Of course, there's still the problem of how you react to Klaatu's double-standard, and whether you regard his ultimatum as invalidating the film's message. It's certainly not the overtly pacifist film it's often portrayed as, more an ironic one: that by taking petty territorial squabbles beyond our planet's natural boundaries in the nuclear age we face the prospect of an alien race that carries an even bigger stick swatting us like flies. But, like Winston Churchill, the alien visitor believes that jaw-jaw is better than war-war and wants to address the world's leaders to offer them a possible solution - the only problem is they all want to exploit his arrival for their on ends, so he has to escape the government's hospitality and try to make some subtle headway among the ordinary people. And it's here that the film finds a surprisingly warm human focus, Michael Rennie's wistful but genuinely enquiring alien's relationship with Patricia Neal's widow and, more particularly, her son establishing that the human race is worth saving despite the bickering and pettiness of its leaders. Of course, he'll need to find a non-destructive way of demonstrating his power to do it...
The film is certainly a product of its time. Producer Julian Blaustein was inspired by the outrage that Russia's `peace offensive' was met with, and it finds its perfect match in its tale of a visitor who travels 250 million miles to deliver a message no-one wants to hear unless they're the only ones who get to hear it. That kind of political paranoia was prevalent even in the casting process: he had to fight to cast the left-wing Sam Jaffe as the sympathetic scientist modelled on the similarly under suspicion Albert Einstein, and the blacklist would ensure it was the actor's American screen role for seven years before ironically making his `comeback' opposite John Wayne in The Barbarian and the Geisha. Yet while it works as a historical time capsule, the film holds up remarkably well because, unlike many a message movie, it's actually entertaining and offers characters you can care about thanks to Edmund H. North's strong screenplay and Robert Wise's superb but not over-emphatic direction. There's even some probably unintentional humour when a pair of doctors talk about alien medicine being more advanced than terrestrial medicine while lighting up cigarettes!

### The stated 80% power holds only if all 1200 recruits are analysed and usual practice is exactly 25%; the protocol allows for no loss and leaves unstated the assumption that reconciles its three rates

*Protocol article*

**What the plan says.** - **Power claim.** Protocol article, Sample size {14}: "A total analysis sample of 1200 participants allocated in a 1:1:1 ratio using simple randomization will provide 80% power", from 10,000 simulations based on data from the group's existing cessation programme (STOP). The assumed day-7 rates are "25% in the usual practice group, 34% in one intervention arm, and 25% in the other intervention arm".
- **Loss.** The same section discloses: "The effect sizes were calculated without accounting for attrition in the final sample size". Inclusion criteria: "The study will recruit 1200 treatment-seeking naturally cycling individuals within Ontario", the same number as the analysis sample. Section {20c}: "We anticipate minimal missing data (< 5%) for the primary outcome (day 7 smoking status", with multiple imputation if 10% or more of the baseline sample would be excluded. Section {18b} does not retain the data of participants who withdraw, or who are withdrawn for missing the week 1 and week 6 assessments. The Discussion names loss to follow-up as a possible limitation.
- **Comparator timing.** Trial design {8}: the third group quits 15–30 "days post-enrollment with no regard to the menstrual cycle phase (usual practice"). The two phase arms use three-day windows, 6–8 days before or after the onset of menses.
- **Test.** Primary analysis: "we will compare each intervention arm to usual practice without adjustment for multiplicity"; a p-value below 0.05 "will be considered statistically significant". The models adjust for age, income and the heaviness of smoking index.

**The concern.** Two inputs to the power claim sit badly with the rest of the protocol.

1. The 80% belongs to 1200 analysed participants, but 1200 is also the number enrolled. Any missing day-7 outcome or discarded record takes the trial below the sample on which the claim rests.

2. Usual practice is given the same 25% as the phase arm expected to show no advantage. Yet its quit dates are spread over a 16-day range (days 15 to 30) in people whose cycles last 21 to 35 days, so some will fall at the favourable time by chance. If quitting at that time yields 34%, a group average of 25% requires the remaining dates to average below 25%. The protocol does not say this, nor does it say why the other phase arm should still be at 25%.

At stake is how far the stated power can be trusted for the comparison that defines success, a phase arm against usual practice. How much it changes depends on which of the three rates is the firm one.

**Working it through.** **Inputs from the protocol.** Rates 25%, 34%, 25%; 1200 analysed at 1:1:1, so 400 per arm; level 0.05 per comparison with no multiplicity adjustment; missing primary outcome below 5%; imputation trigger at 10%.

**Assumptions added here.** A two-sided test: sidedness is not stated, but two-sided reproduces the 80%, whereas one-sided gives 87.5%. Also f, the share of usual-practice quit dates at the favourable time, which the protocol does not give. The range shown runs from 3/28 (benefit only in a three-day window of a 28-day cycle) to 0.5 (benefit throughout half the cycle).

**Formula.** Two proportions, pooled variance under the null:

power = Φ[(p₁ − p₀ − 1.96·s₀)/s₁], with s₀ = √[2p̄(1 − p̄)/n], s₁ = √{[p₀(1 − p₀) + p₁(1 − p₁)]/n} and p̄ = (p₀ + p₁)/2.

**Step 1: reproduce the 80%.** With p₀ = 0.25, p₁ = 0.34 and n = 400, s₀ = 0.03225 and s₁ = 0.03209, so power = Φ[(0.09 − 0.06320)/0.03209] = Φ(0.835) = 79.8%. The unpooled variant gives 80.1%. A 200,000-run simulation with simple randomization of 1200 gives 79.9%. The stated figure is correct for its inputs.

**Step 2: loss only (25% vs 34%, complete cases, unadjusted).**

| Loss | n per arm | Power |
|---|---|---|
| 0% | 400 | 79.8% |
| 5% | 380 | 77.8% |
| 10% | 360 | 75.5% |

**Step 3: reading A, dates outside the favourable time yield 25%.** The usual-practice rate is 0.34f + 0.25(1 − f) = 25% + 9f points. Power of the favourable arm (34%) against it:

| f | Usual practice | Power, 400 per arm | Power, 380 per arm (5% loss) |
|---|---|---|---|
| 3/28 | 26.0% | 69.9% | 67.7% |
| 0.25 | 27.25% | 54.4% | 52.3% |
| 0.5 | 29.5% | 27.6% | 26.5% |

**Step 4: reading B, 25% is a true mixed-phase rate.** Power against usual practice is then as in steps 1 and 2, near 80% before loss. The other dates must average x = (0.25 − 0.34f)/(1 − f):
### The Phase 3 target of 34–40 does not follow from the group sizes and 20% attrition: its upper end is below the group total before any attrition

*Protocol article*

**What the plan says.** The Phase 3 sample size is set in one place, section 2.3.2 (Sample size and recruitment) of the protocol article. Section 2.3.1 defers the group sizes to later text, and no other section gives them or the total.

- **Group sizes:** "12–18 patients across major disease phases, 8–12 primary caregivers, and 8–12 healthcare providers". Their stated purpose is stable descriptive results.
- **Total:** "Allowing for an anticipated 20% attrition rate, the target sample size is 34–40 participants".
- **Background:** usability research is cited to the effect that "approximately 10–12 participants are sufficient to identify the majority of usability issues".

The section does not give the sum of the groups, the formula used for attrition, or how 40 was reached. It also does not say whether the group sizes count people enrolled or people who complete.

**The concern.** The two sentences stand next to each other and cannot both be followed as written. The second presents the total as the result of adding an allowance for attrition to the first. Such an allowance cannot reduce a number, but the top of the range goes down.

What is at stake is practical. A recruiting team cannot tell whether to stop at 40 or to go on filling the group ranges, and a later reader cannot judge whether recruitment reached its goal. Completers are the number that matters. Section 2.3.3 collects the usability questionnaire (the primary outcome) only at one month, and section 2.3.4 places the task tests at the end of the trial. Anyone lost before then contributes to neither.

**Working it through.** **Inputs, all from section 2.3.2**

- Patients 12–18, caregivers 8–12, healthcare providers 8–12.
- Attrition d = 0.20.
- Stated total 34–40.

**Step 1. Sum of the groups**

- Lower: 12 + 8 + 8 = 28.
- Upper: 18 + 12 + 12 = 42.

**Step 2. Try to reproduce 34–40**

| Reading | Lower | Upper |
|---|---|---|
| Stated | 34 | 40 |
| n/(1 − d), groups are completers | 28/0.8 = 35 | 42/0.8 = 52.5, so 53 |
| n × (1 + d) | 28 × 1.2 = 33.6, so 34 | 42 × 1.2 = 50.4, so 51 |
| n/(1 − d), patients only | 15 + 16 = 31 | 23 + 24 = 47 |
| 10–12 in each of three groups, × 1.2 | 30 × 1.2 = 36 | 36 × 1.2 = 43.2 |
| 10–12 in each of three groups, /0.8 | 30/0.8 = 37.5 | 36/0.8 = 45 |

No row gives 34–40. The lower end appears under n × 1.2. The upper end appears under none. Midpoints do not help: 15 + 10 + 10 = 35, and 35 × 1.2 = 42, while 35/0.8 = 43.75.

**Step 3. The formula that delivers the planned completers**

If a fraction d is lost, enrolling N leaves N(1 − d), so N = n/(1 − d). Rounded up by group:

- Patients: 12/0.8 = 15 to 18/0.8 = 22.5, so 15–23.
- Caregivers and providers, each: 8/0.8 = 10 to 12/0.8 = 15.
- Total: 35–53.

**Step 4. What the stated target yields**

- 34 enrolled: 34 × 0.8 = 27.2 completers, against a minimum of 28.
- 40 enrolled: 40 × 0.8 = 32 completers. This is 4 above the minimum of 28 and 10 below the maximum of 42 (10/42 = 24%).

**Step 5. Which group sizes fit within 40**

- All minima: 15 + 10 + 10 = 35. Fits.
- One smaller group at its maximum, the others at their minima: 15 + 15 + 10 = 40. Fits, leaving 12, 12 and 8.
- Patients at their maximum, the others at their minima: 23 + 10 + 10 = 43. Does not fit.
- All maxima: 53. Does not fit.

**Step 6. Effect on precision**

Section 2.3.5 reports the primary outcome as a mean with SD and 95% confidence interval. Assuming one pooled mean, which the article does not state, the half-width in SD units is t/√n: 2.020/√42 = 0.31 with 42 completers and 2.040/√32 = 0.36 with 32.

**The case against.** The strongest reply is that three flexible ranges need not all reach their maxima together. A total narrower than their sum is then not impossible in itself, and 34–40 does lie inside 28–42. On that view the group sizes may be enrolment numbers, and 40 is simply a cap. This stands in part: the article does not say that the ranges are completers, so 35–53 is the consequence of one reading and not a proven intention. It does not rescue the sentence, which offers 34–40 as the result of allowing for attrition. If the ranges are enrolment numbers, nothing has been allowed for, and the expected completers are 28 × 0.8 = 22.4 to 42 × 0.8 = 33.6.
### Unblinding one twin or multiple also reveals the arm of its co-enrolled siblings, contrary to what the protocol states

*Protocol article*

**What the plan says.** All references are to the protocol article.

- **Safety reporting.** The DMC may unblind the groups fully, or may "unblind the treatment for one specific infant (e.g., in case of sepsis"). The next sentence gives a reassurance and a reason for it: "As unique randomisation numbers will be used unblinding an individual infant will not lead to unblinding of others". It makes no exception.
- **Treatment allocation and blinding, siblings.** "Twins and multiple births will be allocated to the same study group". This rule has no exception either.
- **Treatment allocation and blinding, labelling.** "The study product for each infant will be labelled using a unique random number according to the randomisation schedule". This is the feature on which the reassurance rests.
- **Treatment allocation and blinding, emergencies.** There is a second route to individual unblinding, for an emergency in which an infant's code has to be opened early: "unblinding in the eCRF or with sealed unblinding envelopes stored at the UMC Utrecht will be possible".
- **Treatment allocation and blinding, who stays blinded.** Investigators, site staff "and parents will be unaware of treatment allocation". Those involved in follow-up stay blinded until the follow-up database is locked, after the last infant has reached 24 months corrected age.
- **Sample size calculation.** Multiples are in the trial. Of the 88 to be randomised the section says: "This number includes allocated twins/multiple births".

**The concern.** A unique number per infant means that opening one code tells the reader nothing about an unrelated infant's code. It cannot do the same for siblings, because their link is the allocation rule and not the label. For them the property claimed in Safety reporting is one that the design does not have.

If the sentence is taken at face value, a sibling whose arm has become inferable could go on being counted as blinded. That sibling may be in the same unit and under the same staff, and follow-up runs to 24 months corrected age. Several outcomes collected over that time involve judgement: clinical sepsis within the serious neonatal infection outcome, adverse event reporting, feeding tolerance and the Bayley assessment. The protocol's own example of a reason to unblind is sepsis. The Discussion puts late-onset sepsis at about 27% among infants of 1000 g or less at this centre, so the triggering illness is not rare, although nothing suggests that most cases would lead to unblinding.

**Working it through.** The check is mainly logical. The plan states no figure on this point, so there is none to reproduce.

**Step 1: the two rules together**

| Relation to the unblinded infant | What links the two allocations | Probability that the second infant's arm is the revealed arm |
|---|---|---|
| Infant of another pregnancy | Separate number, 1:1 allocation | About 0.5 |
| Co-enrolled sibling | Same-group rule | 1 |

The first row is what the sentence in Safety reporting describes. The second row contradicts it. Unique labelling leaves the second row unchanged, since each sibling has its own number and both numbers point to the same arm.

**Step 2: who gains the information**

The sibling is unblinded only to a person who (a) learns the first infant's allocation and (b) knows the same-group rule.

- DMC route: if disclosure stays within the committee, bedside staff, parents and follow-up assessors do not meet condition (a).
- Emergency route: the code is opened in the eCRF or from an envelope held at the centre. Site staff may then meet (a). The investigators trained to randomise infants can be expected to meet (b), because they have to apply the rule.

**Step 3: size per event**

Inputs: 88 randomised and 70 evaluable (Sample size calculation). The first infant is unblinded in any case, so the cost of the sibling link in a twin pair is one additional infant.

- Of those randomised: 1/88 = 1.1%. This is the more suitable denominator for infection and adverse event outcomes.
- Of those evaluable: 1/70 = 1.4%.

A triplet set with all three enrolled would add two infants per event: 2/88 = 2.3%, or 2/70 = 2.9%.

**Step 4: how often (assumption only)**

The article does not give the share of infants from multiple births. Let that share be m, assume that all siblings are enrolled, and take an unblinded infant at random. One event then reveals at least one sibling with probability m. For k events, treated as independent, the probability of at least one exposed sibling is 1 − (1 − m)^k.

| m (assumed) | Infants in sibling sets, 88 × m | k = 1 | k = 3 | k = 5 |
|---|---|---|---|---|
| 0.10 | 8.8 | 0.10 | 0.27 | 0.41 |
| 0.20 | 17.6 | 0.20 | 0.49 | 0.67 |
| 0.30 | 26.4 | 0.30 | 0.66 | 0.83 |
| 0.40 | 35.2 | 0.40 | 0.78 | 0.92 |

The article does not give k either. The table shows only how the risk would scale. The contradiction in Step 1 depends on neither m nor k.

Like most perennials, this has had a few releases over the years, from a single-disc European DVD with just an audio commentary, newsreel extract and trailer to a couple of special editions, the best of which was the European Cinema reserve two-disc edition that included an excellent 80-minute making of documentary (also included on the US DVD) and a featurette unique to that edition, neither of which were carried over to Fox's otherwise very impressive Blu-ray release. Along with an excellent transfer that reproduces the striking, at times almost noirish black and white cinematography surprisingly faithfully with only a few shots that look slightly DNRed, that does include a very decent array of extras that builds on the previous editions: two audio commentaries (one by Robert Wise and Nicholas Meyer, another built around the film's score, which also receives an isolated track of its own), a batch of new featurettes about the making of the film, the Theramin that features so memorably in Herrmann's score, sci-fi and the flying saucer craze of the 50s and profiles of the author of the original story, Harry Bates, and screenwriter Edmund H. North. The latter two are complimented by a 95-minute reading of Bates' story Farewell to the Master and a short no-nukes documentary made by North, Race to Oblivion featuring Burt Lancaster. As if that weren't enough there's also a `live' performance of the main title theme, a staggeringly red-baiting Movietone newsreel extract, stills galleries and two original trailers (the US Region-A locked Blu-ray also features a trailer and promo featurette for the well-intentioned but unmemorable 2008 remake but that's been dropped from the international release). It's highly recommended, but it's worth holding onto to the earlier DVD edition for that 80-minute documentary that really should have been included as well.